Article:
you, me and death
I’ve been re-reading Sarah MacDonald’s Holy Cow, and considering her Buddhist studies, especially the idea that we should all sit down and think about death. Our own death. The death of loved ones. So I had it in my head at the beginning of this week that I might start thinking a bit about death, just to see what I learned.
Dying’s the Thing
And here’s what happened this week: my Dad’s dad died, an acquaintance of mine lost a friend, a woman who comes to my classes told me about a funeral in her community, and the hawk returned to kill and eat another pigeon (original thoughts on that re-posted below).
So what do I take away from all this? The impermanence of life, the appreciation of the moment, the acknowledgement that we must live our lives to the fullest—it all seems so trite. There must be more. How about this? Our body is a temporary home. When we go, we leave all our possessions behind. Don’t go to your deathbed carrying unsaid truths. Still not enough.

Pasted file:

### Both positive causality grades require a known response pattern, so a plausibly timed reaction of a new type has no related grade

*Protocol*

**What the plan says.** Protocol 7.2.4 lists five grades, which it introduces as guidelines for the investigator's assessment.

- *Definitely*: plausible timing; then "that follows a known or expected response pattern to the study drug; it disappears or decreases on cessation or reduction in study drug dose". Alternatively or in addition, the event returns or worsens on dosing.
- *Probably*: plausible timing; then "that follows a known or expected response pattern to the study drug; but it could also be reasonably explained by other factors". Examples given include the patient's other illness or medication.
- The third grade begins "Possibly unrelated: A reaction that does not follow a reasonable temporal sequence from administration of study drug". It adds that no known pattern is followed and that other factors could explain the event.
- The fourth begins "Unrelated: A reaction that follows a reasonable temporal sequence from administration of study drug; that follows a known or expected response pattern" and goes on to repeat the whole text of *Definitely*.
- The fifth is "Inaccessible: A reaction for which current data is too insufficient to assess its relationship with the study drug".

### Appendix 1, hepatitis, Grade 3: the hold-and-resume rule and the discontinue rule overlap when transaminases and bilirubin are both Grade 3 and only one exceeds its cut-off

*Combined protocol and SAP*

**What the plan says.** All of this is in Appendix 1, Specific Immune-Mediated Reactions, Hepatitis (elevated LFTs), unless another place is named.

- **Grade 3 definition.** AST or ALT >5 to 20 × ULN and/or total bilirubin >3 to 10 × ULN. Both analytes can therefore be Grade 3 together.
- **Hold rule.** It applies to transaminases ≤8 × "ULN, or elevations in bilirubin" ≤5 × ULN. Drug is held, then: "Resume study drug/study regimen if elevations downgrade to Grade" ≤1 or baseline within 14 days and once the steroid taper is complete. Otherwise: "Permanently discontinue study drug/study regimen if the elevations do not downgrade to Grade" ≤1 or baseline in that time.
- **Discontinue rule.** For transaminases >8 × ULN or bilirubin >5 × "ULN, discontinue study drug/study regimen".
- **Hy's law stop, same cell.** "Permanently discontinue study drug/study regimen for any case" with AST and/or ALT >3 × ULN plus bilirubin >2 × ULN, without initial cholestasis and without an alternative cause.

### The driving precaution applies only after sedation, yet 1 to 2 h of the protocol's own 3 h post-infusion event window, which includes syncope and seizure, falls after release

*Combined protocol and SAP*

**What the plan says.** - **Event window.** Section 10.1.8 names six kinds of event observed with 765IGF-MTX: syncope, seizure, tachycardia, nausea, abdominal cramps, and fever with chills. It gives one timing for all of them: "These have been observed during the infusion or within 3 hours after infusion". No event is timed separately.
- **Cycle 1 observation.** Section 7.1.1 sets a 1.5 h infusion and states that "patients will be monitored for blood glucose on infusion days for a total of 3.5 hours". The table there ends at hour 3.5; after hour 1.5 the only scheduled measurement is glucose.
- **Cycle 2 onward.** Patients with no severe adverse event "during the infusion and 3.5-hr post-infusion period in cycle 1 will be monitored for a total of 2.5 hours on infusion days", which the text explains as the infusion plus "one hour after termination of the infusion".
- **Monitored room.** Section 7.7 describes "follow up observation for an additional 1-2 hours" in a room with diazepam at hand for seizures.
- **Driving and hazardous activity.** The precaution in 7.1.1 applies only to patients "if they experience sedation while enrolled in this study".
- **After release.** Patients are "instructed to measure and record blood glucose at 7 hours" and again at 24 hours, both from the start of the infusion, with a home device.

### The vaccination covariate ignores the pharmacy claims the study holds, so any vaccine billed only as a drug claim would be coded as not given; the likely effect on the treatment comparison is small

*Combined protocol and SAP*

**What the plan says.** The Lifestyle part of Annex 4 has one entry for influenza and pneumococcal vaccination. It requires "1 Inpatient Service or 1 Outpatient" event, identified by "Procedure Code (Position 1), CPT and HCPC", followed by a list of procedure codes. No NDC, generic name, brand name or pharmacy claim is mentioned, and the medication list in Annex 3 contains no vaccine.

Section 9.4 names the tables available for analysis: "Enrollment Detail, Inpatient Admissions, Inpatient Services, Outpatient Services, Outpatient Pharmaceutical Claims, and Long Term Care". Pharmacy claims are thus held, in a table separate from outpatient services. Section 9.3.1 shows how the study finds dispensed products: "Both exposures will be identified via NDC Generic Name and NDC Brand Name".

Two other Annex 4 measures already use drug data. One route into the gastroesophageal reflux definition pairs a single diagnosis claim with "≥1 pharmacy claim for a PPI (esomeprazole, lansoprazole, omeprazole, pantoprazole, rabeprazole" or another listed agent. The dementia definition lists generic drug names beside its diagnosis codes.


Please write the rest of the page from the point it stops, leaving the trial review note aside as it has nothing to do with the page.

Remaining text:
We are all souls inside vessels that are impermanent, united by our impending death, so let’s treat every living being with compassion. This feels stronger. This feels like it comes from my heart centre. But I’m still not as deep as I know I can be on this. I feel there’s more to come. Any insights much appreciated.
POST: Learnings: Hawks, and Life After Death
The courtyard outside my apartment window—usually afloat on bird songs during the day—was eerily silent when I arrived home. I kicked off my boots and walked to the window.
A stealthy hawk, speckled brown and solidly built, had its steady eyes on the surroundings and its talons in a pigeon. The grey bird was still struggling, making desperate attempts to stand upright again, to loosen the claws digging into its wings. It failed. Within minutes the hawk began stripping the pigeon of its feathers and pulling apart its flesh.
This was the second time I’d seen a hawk outside my window, successful in its hunt.
Disturbing as it is, I remind myself that death is a part of natural life, and if hawks don’t kill they don’t eat. But why, I wondered, do the other birds come back? If they know the hawk hunts there, why do they return at all? And what is the lesson here, for me?
It dawned slow and steady: shit happens.
The birds know this. We can’t (I can’t) live our lives afraid of what might happen. We have to go on, living, laughing, loving, singing—being present—or we’re not living at all. And what’s the point in that?